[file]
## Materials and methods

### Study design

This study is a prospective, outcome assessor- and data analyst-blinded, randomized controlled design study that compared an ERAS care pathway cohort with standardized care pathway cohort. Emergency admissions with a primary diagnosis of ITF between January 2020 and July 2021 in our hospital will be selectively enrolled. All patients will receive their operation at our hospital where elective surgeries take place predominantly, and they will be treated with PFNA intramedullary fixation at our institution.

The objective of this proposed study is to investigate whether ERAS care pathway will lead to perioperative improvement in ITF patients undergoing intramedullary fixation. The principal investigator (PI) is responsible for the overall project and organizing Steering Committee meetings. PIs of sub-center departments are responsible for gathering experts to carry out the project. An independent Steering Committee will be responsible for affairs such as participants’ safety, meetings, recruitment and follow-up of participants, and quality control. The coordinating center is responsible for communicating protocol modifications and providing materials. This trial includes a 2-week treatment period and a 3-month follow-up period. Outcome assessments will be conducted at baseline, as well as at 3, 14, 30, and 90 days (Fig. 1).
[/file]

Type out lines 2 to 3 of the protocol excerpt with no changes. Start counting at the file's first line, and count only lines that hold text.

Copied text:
### Study design

This study is a prospective, outcome assessor- and data analyst-blinded, randomized controlled design study that compared an ERAS care pathway cohort with standardized care pathway cohort. Emergency admissions with a primary diagnosis of ITF between January 2020 and July 2021 in our hospital will be selectively enrolled. All patients will receive their operation at our hospital where elective surgeries take place predominantly, and they will be treated with PFNA intramedullary fixation at our institution.